Please wait while the transcript is being prepared...
My name is Athanasios Tzioufas.
I'm Professor of Medicine and Rheumatology in
the department of Pathophysiology in the School of Medicine in Athens.
My mission today is to present
our current knowledge and future prospects on Sjogren's syndrome.
Sjogren's syndrome or also called autoimmune epithelitis is
a common disease since it affects 0.5 to one percent of adult females.
As you see, there are nine females
versus one male that they are affected from the disease.
As you will see in the next slides,
it has a wide clinical spectrum including
organ-specific disease affecting only the excrete glands.
It can be in the form of systemic disease,
and finally some patients,
around five percent, may end by developing non-Hodgkin's B-cell lymphoma.
Sjogren's syndrome has an easy lesion to be studied that is the minor salivary glands.
It can be taken without significant morbidity from patients.
By studying this lesion,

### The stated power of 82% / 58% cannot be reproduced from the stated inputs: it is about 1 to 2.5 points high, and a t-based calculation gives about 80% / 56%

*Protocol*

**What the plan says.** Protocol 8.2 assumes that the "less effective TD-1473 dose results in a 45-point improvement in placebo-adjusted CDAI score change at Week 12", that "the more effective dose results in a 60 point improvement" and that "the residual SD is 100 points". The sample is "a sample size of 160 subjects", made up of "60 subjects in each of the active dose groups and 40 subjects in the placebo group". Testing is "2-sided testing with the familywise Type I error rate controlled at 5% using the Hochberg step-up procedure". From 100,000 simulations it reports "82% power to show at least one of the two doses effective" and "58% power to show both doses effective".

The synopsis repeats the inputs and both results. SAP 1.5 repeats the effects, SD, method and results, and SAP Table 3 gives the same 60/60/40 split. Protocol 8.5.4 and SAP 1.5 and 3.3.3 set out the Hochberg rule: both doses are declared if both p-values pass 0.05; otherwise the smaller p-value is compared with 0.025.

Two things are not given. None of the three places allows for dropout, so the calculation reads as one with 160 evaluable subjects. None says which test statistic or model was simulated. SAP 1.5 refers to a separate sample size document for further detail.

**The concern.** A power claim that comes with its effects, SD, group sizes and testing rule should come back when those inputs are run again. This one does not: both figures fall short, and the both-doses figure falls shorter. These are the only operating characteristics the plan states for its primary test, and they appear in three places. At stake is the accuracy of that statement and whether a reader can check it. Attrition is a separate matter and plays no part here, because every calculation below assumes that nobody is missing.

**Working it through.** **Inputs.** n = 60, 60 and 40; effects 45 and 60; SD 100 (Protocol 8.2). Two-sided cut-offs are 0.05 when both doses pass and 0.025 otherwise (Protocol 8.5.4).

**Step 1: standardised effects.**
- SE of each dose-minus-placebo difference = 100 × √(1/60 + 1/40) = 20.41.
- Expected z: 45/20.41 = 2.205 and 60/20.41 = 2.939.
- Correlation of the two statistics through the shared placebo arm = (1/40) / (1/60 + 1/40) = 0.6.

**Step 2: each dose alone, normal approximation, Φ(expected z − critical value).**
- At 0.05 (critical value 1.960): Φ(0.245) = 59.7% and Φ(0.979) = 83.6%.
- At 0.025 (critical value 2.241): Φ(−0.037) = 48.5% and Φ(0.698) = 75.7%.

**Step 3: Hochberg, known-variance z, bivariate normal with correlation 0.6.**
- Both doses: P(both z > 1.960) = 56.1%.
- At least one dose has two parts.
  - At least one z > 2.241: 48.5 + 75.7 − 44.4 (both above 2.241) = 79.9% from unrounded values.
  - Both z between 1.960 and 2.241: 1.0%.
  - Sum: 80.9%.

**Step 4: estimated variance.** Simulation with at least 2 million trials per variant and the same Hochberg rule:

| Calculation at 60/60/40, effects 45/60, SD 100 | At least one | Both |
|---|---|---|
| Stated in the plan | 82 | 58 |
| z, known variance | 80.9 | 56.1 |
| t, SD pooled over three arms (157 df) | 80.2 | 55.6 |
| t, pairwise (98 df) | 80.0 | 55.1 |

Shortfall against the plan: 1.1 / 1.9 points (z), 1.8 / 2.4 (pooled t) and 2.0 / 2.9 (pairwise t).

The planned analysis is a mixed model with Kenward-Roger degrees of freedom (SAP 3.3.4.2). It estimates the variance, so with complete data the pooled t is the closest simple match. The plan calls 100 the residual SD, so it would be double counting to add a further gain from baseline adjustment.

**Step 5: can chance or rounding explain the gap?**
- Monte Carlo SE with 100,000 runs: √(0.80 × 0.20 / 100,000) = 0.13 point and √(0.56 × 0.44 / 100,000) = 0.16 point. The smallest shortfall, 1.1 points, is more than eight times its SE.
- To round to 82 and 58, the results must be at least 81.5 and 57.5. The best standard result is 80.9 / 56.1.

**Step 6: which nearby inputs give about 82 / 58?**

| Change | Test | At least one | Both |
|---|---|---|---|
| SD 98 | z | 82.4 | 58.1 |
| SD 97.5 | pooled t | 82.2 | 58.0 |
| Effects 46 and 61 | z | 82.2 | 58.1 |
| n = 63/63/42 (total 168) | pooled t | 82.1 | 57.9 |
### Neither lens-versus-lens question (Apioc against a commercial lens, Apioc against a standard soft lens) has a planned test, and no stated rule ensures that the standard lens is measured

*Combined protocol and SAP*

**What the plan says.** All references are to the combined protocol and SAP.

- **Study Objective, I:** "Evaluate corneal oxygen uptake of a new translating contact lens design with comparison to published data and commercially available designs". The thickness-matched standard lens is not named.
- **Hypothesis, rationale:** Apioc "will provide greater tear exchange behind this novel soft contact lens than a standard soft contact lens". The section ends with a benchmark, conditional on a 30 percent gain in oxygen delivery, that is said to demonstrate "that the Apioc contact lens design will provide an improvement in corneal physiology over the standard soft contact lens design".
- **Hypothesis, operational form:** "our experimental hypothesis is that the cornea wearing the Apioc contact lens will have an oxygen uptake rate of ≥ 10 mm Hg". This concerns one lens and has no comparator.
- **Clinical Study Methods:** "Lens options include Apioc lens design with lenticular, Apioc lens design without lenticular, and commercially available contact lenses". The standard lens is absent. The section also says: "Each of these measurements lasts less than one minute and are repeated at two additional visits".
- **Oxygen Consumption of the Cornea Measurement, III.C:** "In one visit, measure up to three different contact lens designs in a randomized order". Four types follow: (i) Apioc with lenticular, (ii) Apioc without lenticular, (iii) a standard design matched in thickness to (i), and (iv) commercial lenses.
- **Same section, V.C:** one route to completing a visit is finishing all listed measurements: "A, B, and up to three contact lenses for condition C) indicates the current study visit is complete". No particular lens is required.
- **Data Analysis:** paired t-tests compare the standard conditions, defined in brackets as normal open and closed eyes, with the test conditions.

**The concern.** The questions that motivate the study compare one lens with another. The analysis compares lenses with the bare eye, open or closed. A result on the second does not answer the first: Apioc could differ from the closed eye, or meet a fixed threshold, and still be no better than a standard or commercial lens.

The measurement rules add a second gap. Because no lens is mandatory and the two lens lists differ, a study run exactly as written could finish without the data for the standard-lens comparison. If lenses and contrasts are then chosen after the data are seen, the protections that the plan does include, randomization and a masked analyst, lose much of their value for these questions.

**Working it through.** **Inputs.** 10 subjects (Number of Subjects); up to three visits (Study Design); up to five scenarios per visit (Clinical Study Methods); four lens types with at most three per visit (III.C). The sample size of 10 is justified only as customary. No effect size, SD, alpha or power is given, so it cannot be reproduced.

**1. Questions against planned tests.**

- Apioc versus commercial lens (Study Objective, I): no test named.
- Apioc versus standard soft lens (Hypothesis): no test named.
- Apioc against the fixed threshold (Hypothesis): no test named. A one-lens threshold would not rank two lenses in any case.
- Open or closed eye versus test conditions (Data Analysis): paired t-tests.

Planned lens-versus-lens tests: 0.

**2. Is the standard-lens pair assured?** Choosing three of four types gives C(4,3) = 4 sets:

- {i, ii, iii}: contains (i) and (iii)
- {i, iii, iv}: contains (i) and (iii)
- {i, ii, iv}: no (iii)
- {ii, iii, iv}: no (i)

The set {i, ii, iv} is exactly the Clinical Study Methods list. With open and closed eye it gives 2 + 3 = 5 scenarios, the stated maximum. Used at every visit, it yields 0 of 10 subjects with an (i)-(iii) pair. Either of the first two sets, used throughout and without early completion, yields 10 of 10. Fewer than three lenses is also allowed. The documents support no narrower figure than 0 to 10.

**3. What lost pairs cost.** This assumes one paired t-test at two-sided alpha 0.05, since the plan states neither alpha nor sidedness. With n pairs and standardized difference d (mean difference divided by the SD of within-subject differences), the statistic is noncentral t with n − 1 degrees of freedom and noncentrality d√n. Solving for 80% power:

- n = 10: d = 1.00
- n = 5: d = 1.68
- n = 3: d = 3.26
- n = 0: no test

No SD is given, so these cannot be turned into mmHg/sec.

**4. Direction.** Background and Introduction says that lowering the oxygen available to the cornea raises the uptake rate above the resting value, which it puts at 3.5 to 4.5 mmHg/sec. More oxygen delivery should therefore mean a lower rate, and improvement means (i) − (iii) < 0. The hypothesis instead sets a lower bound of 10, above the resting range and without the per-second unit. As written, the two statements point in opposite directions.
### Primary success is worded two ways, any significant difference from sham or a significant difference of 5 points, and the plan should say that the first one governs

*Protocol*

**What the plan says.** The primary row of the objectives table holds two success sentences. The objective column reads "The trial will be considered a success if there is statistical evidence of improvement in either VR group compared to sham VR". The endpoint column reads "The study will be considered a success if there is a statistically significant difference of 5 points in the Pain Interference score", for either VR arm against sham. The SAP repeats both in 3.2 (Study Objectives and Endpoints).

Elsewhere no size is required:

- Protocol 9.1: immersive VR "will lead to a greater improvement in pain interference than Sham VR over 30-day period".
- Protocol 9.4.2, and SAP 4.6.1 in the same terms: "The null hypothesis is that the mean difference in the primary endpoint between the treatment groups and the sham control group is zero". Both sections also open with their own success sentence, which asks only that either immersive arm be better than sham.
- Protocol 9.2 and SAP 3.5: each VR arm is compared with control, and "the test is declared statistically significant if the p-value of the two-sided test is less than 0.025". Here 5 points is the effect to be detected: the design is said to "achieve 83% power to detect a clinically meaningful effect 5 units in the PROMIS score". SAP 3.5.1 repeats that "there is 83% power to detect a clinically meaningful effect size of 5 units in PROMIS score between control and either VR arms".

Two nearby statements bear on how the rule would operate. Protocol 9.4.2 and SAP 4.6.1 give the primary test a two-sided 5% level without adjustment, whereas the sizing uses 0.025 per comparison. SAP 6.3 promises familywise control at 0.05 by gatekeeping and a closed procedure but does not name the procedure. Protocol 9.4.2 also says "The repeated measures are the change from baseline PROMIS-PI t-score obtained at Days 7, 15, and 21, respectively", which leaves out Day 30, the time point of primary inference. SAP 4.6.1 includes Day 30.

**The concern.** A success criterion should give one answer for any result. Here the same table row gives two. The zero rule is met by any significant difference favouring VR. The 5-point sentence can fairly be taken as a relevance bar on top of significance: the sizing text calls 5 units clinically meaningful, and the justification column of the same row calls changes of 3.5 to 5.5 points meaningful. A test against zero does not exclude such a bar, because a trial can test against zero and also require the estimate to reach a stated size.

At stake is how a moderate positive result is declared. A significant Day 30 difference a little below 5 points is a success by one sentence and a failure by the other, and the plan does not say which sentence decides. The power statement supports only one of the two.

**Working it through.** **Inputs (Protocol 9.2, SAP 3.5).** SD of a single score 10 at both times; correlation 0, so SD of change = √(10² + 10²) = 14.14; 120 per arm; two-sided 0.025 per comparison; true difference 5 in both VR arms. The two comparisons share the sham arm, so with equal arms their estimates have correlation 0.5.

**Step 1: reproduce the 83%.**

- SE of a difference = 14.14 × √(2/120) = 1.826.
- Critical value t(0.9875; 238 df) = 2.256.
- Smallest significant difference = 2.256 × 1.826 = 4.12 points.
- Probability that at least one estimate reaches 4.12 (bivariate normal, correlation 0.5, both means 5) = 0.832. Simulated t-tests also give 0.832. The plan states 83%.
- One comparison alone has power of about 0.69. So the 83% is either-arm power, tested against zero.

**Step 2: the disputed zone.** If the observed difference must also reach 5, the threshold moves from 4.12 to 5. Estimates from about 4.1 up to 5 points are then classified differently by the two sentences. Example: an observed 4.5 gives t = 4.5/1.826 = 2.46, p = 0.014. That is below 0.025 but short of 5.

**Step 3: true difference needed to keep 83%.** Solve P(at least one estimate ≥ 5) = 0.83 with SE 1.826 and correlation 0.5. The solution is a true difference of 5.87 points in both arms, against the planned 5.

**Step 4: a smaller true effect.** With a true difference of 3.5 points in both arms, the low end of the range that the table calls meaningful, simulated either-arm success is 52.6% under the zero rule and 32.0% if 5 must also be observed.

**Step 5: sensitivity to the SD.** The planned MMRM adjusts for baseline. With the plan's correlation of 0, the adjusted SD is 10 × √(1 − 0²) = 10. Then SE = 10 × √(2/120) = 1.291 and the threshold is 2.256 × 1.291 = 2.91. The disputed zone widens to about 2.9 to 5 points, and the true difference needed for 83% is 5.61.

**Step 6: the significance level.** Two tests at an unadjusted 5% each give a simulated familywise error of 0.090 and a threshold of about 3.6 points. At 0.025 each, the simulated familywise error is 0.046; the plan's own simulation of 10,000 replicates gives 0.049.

it can also share as a paradigm for other autoimmune disorders.
Sjogren's syndrome is a disease that affects ladies,
as I told you previously,
particularly in the middle ages.
You see in the slide that with the red dot line,
the disease is appear usually in the middle ages,
I told you, the peak around the middle age of 50's,
but the onset of the disease come several years earlier.
There are also some clinical forms of the disease,
as you see here,
that is normal individuals that they may
have autoantibodies of Sjogren's syndrome before the disease develop.
So, between the onset of symptoms at diagnosis,
they are usually seven years elapsed.